Do you ever notice how the least bizarre people you meet are constantly questioning their sanity? You know the kind I mean, the ones who live wholly and safely within the confines of accepted social behavior but will offer up on a weekly basis some variation of the following:
"Am I crazy?"
"Don't mind me, I'm nuts!"
"You must think I'm out of my mind."
You never do, of course, but that doesn't stop them from regularly trying to get you to co-sign the notion that they are all kinds of wacky.
The other side of this faux-nuts syndrome are the sociopaths scarily certain they are the sanest people on the planet. Hitler is the most infamous example -- I'm fairly certain he never once nudged Josef Goebbels at a dinner party to ask: "Do you think I'm weird? Cause sometimes I think I'm really sick in the head." If you ever wonder about yourself, be reassured. The fact that you even ask is pretty much proof that you are definitely still part of the reality-based community.
I know of what I speak. I was crazy once and didn't know it. I was high on crystal meth for about a decade, sold drugs and got arrested and forged my death certificate and got arrested again and went to prison. It was the spookiest kind of crazy because -- until the shit hit the fan at the end -- I could "pass" for sane. My doctor didn't know, my family didn't know, my landlord didn't know; unlike most addicts, my bathroom was clean, my laundry was done, my refrigerator was full. Worst of all was how I convinced myself my life was entirely manageable. The truth is, you can't tell that the bullet train you're on is speeding 300 mph on the wrong track until you derail.
I thought Wayne LaPierre was the apex of gun-nuttery until The New York Times profiled the other head honcho of the NRA, David Keene. (He's the scowling white-haired man who introduced LaPierre when he proposed putting an armed officer in every school in America. ) Midway through the article came this jaw-dropping bit of information:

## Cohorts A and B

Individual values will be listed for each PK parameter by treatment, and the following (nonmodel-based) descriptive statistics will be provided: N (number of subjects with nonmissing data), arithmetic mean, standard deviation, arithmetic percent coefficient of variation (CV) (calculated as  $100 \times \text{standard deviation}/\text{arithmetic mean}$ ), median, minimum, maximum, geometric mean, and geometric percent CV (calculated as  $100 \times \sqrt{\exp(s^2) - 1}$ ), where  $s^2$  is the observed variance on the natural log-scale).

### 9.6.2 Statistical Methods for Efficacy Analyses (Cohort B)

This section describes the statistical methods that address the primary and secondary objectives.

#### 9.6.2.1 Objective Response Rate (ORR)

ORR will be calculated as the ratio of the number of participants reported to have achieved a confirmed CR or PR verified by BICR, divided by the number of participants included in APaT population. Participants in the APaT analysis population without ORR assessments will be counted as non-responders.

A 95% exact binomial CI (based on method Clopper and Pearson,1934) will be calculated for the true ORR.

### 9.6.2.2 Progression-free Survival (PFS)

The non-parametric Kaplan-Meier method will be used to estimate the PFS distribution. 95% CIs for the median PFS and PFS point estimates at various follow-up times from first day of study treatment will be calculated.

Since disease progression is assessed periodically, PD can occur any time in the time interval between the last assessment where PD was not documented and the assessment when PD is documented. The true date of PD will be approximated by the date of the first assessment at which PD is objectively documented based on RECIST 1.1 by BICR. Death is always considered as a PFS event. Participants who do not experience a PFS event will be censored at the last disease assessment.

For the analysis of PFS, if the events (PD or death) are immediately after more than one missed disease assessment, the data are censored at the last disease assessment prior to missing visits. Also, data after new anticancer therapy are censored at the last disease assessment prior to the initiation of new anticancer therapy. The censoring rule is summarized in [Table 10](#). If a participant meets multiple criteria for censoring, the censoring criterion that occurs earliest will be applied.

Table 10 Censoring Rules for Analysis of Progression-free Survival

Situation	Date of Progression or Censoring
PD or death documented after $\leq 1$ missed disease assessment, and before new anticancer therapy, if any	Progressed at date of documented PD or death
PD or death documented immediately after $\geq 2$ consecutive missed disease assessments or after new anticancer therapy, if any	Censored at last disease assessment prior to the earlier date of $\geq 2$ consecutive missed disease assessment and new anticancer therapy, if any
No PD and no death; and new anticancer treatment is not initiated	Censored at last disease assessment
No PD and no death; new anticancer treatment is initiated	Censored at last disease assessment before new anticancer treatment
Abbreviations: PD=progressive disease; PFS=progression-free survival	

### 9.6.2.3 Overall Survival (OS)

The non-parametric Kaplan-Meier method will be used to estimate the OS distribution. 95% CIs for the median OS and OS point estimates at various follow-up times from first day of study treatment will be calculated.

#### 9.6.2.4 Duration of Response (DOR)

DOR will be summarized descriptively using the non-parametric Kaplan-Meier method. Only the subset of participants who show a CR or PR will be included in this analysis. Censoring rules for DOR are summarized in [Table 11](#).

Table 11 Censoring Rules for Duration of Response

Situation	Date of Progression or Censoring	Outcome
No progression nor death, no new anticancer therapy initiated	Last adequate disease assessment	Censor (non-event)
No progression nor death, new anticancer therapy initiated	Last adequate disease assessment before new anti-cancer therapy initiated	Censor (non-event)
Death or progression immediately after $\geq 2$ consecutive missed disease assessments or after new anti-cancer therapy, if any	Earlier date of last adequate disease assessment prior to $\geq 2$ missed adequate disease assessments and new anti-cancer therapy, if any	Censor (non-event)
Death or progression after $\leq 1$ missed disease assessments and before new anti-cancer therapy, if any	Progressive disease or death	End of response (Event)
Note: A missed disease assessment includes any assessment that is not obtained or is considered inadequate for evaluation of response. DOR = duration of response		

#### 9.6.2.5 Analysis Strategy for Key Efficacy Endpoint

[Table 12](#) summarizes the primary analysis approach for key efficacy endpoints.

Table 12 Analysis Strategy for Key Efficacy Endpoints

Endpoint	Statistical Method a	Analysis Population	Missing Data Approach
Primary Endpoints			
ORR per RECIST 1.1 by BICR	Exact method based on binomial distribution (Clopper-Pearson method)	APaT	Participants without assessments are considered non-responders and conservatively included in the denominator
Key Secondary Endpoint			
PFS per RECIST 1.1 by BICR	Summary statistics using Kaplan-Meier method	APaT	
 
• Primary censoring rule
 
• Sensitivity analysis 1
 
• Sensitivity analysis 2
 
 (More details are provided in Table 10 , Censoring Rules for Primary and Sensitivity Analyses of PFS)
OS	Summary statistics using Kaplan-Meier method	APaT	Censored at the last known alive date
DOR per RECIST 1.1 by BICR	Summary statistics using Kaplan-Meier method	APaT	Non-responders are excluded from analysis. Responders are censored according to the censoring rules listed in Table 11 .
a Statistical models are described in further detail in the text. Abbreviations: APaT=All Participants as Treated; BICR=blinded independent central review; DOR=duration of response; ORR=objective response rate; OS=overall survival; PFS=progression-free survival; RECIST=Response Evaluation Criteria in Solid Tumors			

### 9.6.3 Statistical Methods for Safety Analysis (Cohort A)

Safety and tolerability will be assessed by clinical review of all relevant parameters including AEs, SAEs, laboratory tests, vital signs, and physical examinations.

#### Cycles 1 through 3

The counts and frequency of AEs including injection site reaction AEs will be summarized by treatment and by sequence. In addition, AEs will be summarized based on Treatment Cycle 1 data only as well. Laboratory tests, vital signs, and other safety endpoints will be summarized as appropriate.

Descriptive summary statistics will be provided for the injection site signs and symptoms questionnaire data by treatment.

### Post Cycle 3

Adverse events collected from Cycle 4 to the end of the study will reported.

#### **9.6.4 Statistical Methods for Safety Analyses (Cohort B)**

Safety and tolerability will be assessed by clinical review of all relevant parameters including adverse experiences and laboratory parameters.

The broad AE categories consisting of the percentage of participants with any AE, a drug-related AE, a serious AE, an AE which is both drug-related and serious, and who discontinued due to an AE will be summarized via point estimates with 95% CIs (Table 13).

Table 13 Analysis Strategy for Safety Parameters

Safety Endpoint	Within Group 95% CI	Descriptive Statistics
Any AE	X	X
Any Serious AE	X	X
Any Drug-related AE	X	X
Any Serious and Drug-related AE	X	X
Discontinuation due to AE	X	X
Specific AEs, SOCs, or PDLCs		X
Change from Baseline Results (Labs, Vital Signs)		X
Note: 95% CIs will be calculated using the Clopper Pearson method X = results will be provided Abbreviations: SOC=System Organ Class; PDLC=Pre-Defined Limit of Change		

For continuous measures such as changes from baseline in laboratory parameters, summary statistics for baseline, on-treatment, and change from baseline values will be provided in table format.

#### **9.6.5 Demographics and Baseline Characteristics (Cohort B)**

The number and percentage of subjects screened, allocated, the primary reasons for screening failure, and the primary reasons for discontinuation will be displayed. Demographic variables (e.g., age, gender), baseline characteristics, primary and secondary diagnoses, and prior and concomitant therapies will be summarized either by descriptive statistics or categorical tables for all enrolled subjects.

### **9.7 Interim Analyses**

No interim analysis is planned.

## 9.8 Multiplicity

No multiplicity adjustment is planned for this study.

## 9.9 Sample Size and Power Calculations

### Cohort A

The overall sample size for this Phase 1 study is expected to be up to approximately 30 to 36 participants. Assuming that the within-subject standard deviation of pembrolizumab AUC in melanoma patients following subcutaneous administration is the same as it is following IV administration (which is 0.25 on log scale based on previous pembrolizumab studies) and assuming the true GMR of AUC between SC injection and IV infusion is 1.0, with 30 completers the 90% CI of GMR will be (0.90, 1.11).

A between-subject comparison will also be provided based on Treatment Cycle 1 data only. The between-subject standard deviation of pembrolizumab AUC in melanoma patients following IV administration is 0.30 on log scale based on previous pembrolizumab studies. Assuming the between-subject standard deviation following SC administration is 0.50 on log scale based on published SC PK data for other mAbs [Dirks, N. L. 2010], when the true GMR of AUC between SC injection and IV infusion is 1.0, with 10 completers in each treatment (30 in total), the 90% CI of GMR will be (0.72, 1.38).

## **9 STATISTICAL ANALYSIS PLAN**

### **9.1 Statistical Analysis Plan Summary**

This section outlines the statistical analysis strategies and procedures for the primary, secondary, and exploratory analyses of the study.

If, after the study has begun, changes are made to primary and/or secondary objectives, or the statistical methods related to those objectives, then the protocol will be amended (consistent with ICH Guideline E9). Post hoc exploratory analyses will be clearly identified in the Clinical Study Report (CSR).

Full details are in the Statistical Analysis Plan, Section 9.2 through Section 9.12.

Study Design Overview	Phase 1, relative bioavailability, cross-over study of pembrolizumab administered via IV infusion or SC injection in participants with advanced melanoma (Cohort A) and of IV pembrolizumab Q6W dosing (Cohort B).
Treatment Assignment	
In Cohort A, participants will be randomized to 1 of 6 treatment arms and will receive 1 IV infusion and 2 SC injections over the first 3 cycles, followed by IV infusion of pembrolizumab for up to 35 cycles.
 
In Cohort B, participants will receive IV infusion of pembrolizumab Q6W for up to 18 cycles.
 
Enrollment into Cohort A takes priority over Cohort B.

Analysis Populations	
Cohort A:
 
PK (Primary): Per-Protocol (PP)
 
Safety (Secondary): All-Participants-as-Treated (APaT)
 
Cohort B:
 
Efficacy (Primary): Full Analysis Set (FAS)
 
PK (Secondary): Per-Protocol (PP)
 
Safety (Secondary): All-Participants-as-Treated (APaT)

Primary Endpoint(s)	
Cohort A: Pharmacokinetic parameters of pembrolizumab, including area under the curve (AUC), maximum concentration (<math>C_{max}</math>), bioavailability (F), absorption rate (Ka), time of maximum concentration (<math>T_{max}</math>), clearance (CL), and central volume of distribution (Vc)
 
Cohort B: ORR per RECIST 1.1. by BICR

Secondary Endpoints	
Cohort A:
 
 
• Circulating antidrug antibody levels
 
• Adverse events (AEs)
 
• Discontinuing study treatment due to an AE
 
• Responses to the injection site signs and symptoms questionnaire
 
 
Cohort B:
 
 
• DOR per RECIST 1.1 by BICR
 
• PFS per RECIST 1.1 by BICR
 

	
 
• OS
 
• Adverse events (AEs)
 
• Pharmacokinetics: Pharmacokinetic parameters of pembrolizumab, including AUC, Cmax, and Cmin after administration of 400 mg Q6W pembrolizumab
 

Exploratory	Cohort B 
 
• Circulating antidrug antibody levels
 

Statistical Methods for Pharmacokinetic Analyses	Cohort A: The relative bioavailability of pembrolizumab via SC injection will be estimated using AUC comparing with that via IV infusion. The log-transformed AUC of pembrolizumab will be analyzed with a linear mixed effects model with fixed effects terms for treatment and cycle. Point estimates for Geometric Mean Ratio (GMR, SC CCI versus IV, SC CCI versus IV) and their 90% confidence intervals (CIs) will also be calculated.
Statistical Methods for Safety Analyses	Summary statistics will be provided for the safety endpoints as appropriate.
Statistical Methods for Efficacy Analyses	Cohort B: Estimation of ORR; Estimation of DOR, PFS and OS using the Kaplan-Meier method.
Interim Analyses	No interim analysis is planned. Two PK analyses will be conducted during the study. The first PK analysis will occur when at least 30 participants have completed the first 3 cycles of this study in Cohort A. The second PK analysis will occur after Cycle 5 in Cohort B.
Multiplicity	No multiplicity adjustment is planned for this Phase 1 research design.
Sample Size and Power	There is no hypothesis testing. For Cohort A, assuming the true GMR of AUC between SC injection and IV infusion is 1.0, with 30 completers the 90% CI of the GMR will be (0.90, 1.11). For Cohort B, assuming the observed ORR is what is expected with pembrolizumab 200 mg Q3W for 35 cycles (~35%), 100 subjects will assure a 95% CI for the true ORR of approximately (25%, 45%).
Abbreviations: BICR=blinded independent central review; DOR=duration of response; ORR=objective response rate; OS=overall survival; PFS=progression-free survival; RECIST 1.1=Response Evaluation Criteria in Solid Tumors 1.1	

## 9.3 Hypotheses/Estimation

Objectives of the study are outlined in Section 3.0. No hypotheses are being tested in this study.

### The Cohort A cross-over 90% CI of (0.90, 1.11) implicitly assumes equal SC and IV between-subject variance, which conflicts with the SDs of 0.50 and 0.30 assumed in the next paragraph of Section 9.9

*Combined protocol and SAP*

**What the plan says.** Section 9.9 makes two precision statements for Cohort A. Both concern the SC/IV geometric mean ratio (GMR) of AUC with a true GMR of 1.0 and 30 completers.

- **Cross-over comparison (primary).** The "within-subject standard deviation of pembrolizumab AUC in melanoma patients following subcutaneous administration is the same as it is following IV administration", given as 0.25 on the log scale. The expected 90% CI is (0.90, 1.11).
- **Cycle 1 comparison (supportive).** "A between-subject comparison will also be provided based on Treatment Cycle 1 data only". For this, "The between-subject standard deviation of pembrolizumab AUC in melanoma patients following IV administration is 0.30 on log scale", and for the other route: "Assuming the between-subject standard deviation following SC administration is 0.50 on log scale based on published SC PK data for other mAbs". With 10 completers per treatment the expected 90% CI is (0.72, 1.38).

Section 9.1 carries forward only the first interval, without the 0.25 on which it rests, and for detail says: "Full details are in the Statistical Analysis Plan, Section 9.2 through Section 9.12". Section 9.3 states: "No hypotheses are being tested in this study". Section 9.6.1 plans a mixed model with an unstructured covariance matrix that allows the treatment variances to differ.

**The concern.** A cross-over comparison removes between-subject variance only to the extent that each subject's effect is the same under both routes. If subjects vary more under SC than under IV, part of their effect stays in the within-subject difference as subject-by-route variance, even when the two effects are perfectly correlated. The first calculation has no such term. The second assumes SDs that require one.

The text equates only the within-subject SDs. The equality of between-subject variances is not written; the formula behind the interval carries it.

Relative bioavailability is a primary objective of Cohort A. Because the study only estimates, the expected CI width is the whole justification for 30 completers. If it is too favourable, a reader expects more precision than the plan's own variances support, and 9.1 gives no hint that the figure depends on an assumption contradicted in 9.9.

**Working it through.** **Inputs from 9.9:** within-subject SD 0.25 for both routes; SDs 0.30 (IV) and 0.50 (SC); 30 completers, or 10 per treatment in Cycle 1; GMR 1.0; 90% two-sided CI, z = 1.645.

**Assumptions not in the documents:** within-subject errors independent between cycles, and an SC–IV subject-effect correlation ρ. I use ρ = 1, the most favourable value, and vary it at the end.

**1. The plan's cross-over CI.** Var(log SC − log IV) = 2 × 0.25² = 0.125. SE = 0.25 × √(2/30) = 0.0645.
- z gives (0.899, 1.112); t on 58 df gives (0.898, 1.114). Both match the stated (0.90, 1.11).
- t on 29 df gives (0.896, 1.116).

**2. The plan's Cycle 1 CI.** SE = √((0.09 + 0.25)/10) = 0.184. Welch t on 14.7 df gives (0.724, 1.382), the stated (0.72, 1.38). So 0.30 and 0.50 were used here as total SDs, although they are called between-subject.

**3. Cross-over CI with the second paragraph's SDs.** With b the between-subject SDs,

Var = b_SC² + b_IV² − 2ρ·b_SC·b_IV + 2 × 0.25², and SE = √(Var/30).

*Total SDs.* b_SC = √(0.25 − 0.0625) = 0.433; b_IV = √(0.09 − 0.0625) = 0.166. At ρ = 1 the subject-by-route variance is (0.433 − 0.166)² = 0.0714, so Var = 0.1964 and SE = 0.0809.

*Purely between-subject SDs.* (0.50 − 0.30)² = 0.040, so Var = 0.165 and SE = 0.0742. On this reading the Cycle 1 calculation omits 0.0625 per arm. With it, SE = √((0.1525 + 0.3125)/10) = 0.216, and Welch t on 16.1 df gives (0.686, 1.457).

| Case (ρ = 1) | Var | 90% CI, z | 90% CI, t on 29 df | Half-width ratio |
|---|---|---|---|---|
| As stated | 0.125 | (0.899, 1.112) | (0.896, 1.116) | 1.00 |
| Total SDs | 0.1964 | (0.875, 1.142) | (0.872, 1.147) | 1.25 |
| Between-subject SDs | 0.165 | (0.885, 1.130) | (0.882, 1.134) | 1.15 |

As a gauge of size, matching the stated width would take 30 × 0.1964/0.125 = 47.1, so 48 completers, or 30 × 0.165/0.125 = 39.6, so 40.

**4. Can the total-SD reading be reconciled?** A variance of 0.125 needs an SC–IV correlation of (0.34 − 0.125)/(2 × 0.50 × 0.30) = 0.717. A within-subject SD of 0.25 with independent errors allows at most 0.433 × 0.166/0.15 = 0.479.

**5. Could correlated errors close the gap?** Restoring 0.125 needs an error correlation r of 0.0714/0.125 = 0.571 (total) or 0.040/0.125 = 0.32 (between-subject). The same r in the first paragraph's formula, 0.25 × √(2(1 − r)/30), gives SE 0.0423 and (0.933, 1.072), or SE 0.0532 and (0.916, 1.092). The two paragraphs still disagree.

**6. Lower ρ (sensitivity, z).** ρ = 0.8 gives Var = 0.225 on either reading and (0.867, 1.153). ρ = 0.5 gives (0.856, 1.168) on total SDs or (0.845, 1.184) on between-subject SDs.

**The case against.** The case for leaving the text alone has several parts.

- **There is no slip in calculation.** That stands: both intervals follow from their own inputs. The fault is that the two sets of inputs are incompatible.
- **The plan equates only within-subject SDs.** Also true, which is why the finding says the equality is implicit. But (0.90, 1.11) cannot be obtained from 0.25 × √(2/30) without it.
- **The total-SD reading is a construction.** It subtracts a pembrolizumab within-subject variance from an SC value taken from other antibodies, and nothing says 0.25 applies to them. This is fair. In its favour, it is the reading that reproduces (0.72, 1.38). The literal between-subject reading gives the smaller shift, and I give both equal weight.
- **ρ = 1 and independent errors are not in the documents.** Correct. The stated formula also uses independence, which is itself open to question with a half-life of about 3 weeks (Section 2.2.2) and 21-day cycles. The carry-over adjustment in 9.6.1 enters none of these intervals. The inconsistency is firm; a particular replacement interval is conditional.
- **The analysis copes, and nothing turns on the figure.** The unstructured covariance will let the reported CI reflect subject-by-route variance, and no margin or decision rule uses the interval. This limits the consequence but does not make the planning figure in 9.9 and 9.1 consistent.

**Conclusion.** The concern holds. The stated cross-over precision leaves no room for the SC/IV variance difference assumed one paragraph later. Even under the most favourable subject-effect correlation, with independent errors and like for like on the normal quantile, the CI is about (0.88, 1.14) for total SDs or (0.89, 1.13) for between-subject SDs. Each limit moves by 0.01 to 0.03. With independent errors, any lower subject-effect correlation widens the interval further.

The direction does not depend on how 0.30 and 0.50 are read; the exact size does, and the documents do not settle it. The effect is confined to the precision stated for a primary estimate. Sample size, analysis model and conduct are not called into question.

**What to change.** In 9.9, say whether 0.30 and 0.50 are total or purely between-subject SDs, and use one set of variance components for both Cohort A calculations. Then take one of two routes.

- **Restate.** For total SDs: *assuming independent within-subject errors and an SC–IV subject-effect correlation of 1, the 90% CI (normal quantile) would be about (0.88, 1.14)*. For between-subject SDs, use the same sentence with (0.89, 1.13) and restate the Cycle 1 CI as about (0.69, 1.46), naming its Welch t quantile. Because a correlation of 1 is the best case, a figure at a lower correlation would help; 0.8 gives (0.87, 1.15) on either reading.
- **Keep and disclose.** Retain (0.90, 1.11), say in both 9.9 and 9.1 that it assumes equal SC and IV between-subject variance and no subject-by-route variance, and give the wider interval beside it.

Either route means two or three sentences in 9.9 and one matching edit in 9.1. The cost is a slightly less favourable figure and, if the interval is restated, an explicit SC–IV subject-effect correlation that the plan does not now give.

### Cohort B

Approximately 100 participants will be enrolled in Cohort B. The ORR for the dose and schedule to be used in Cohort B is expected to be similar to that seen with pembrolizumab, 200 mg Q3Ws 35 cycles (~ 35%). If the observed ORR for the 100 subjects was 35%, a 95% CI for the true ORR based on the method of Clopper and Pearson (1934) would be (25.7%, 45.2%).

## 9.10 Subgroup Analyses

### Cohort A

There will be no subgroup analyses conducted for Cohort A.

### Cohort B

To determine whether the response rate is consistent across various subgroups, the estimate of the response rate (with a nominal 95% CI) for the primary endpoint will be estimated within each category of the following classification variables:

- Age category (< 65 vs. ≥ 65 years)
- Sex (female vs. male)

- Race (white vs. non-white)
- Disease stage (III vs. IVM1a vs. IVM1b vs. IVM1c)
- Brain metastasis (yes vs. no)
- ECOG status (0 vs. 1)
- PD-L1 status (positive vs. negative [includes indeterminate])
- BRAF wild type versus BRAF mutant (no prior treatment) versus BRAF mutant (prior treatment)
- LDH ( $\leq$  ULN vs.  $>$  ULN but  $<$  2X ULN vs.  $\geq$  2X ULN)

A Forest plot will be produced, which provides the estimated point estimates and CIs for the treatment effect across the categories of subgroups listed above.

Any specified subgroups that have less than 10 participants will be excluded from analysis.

"Mr. Keene joined with the American Civil Liberties Union in 2008 in a prisoners' rights campaign. He had a personal motivation: his son had been sentenced to 10 years in federal prison for firing a gun at another motorist in a road-rage episode."
One can assume that The New York Times triple-checked this particular fact due to its obviously sensitive nature. Here is a gun-lobbyist who had it revealed to him in excruciating fashion that firearms carried in supposed self-defense are almost never used to such an end; that in fact a moment of impulsive anger can devastate an entire family for years when a gun is involved, even if no one is physically injured.
What did David Keene do? Faced with his road-to-Damascus moment, he doubled down on the very life's work that had just proven to be based on a bald-faced lie. That's crazy and tragic. The famous NRA bumper-sticker reads: "Guns don't kill people; people kill people." Well, guns don't go to prison, either.
Wayne LaPierre accused the mainstream media of dismissing him as crazy. He's only half-right. There's nothing about NRA-crazy we dare dismiss. It's a deep crazy. It is the craziness of millions of gun-owners who have convinced themselves -- with complete sincerity -- that wielding an instrument of mayhem is spiritually elevated rather than spiritually bankrupt. It's the craziness of confusing the Second Amendment with the Lord's Prayer. It's the craziness which tells you the symptoms of your disease are its cure.
Sadly, I have no sure formula for treating the American addiction to violence manifested so completely by the true-believing base of the NRA. But I refuse to go along with the politically correct reaction so prevalent on both sides of the aisle that defends the right to bear arms as some some kind of morally-neutral lifestyle choice. It's not. An intense attachment to guns is pathological, and that's what we need to call it, once and for all, with no apology or qualification.